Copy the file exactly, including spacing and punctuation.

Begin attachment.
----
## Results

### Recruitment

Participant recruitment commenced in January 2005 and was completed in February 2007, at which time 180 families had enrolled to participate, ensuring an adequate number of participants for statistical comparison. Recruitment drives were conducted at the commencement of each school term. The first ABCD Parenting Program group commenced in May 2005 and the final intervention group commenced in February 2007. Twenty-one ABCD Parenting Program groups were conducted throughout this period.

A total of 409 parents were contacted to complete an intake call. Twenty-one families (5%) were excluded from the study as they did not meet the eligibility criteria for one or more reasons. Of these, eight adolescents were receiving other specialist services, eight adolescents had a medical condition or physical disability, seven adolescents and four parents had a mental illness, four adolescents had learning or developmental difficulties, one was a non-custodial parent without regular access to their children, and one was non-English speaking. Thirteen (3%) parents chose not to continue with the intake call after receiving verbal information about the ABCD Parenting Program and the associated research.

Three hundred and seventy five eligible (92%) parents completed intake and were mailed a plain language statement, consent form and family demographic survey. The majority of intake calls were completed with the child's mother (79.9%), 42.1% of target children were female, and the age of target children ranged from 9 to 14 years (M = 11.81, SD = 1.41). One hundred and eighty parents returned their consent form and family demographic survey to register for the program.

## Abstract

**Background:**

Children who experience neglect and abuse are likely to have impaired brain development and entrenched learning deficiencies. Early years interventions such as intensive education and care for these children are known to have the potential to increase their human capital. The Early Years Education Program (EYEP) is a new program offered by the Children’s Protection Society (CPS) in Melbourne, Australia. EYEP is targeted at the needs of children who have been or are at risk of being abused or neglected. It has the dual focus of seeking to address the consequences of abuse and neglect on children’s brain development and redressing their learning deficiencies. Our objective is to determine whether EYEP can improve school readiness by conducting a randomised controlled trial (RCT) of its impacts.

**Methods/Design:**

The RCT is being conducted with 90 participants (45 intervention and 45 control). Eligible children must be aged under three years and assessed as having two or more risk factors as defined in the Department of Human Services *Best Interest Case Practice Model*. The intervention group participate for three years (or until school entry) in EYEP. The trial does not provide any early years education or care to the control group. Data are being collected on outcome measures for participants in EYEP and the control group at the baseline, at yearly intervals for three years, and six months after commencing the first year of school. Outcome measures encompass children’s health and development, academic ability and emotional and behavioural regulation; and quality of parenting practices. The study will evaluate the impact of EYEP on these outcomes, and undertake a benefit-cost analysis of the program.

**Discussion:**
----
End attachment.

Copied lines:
## Results

### Recruitment

Participant recruitment commenced in January 2005 and was completed in February 2007, at which time 180 families had enrolled to participate, ensuring an adequate number of participants for statistical comparison. Recruitment drives were conducted at the commencement of each school term. The first ABCD Parenting Program group commenced in May 2005 and the final intervention group commenced in February 2007. Twenty-one ABCD Parenting Program groups were conducted throughout this period.

A total of 409 parents were contacted to complete an intake call. Twenty-one families (5%) were excluded from the study as they did not meet the eligibility criteria for one or more reasons. Of these, eight adolescents were receiving other specialist services, eight adolescents had a medical condition or physical disability, seven adolescents and four parents had a mental illness, four adolescents had learning or developmental difficulties, one was a non-custodial parent without regular access to their children, and one was non-English speaking. Thirteen (3%) parents chose not to continue with the intake call after receiving verbal information about the ABCD Parenting Program and the associated research.

Three hundred and seventy five eligible (92%) parents completed intake and were mailed a plain language statement, consent form and family demographic survey. The majority of intake calls were completed with the child's mother (79.9%), 42.1% of target children were female, and the age of target children ranged from 9 to 14 years (M = 11.81, SD = 1.41). One hundred and eighty parents returned their consent form and family demographic survey to register for the program.

## Abstract

**Background:**

Children who experience neglect and abuse are likely to have impaired brain development and entrenched learning deficiencies. Early years interventions such as intensive education and care for these children are known to have the potential to increase their human capital. The Early Years Education Program (EYEP) is a new program offered by the Children’s Protection Society (CPS) in Melbourne, Australia. EYEP is targeted at the needs of children who have been or are at risk of being abused or neglected. It has the dual focus of seeking to address the consequences of abuse and neglect on children’s brain development and redressing their learning deficiencies. Our objective is to determine whether EYEP can improve school readiness by conducting a randomised controlled trial (RCT) of its impacts.

**Methods/Design:**

The RCT is being conducted with 90 participants (45 intervention and 45 control). Eligible children must be aged under three years and assessed as having two or more risk factors as defined in the Department of Human Services *Best Interest Case Practice Model*. The intervention group participate for three years (or until school entry) in EYEP. The trial does not provide any early years education or care to the control group. Data are being collected on outcome measures for participants in EYEP and the control group at the baseline, at yearly intervals for three years, and six months after commencing the first year of school. Outcome measures encompass children’s health and development, academic ability and emotional and behavioural regulation; and quality of parenting practices. The study will evaluate the impact of EYEP on these outcomes, and undertake a benefit-cost analysis of the program.

**Discussion:**